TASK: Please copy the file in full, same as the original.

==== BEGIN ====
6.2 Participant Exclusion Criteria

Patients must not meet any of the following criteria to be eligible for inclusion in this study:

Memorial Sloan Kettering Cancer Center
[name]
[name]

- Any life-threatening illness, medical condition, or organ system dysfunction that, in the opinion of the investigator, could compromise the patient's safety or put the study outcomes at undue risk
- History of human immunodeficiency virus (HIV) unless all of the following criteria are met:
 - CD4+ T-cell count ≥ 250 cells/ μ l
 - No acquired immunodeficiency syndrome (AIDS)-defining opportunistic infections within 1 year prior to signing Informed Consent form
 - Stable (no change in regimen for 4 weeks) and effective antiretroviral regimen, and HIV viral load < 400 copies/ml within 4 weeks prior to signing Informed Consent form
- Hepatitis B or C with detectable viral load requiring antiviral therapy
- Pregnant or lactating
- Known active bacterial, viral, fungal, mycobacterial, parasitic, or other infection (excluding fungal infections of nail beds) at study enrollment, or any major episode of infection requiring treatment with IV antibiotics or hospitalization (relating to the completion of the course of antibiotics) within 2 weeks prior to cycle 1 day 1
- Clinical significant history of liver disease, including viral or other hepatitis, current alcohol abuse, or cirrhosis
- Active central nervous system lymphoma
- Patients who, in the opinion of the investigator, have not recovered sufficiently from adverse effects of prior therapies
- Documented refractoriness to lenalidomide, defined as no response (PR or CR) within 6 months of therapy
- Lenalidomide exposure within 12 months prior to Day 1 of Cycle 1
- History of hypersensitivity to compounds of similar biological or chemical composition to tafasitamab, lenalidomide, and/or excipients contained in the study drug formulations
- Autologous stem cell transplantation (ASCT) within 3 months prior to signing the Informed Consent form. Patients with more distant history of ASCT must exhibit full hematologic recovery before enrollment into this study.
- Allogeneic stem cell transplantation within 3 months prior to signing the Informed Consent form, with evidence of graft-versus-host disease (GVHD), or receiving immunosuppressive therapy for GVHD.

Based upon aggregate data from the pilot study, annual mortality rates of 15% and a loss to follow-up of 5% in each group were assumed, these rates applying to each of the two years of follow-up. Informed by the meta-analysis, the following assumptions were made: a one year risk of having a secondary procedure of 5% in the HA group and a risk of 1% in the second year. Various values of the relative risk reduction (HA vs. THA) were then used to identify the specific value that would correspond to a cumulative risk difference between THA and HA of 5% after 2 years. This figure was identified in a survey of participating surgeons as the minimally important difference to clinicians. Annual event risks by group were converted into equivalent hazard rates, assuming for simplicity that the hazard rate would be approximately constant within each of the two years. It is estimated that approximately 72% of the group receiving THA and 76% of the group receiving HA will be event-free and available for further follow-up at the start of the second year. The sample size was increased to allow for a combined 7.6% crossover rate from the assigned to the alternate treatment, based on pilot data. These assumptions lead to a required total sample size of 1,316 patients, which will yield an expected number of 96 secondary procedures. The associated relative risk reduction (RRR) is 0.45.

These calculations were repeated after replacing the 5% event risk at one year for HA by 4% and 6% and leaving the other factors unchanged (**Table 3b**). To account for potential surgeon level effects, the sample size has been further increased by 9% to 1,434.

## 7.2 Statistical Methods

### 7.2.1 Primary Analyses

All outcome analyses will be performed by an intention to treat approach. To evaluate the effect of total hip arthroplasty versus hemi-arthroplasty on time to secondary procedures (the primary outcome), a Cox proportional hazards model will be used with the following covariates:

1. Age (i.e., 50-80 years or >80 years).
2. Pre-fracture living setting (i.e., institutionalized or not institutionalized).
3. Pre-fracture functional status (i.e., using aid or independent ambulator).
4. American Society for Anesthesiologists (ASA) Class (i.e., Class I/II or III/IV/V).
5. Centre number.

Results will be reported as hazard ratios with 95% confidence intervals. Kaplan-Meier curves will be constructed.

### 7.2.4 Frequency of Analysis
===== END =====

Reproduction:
6.2 Participant Exclusion Criteria

Patients must not meet any of the following criteria to be eligible for inclusion in this study:

Memorial Sloan Kettering Cancer Center
[name]
[name]

- Any life-threatening illness, medical condition, or organ system dysfunction that, in the opinion of the investigator, could compromise the patient's safety or put the study outcomes at undue risk
- History of human immunodeficiency virus (HIV) unless all of the following criteria are met:
 - CD4+ T-cell count ≥ 250 cells/ μ l
 - No acquired immunodeficiency syndrome (AIDS)-defining opportunistic infections within 1 year prior to signing Informed Consent form
 - Stable (no change in regimen for 4 weeks) and effective antiretroviral regimen, and HIV viral load < 400 copies/ml within 4 weeks prior to signing Informed Consent form
- Hepatitis B or C with detectable viral load requiring antiviral therapy
- Pregnant or lactating
- Known active bacterial, viral, fungal, mycobacterial, parasitic, or other infection (excluding fungal infections of nail beds) at study enrollment, or any major episode of infection requiring treatment with IV antibiotics or hospitalization (relating to the completion of the course of antibiotics) within 2 weeks prior to cycle 1 day 1
- Clinical significant history of liver disease, including viral or other hepatitis, current alcohol abuse, or cirrhosis
- Active central nervous system lymphoma
- Patients who, in the opinion of the investigator, have not recovered sufficiently from adverse effects of prior therapies
- Documented refractoriness to lenalidomide, defined as no response (PR or CR) within 6 months of therapy
- Lenalidomide exposure within 12 months prior to Day 1 of Cycle 1
- History of hypersensitivity to compounds of similar biological or chemical composition to tafasitamab, lenalidomide, and/or excipients contained in the study drug formulations
- Autologous stem cell transplantation (ASCT) within 3 months prior to signing the Informed Consent form. Patients with more distant history of ASCT must exhibit full hematologic recovery before enrollment into this study.
- Allogeneic stem cell transplantation within 3 months prior to signing the Informed Consent form, with evidence of graft-versus-host disease (GVHD), or receiving immunosuppressive therapy for GVHD.

Based upon aggregate data from the pilot study, annual mortality rates of 15% and a loss to follow-up of 5% in each group were assumed, these rates applying to each of the two years of follow-up. Informed by the meta-analysis, the following assumptions were made: a one year risk of having a secondary procedure of 5% in the HA group and a risk of 1% in the second year. Various values of the relative risk reduction (HA vs. THA) were then used to identify the specific value that would correspond to a cumulative risk difference between THA and HA of 5% after 2 years. This figure was identified in a survey of participating surgeons as the minimally important difference to clinicians. Annual event risks by group were converted into equivalent hazard rates, assuming for simplicity that the hazard rate would be approximately constant within each of the two years. It is estimated that approximately 72% of the group receiving THA and 76% of the group receiving HA will be event-free and available for further follow-up at the start of the second year. The sample size was increased to allow for a combined 7.6% crossover rate from the assigned to the alternate treatment, based on pilot data. These assumptions lead to a required total sample size of 1,316 patients, which will yield an expected number of 96 secondary procedures. The associated relative risk reduction (RRR) is 0.45.

These calculations were repeated after replacing the 5% event risk at one year for HA by 4% and 6% and leaving the other factors unchanged (**Table 3b**). To account for potential surgeon level effects, the sample size has been further increased by 9% to 1,434.

## 7.2 Statistical Methods

### 7.2.1 Primary Analyses

All outcome analyses will be performed by an intention to treat approach. To evaluate the effect of total hip arthroplasty versus hemi-arthroplasty on time to secondary procedures (the primary outcome), a Cox proportional hazards model will be used with the following covariates:

1. Age (i.e., 50-80 years or >80 years).
2. Pre-fracture living setting (i.e., institutionalized or not institutionalized).
3. Pre-fracture functional status (i.e., using aid or independent ambulator).
4. American Society for Anesthesiologists (ASA) Class (i.e., Class I/II or III/IV/V).
5. Centre number.

Results will be reported as hazard ratios with 95% confidence intervals. Kaplan-Meier curves will be constructed.

### 7.2.4 Frequency of Analysis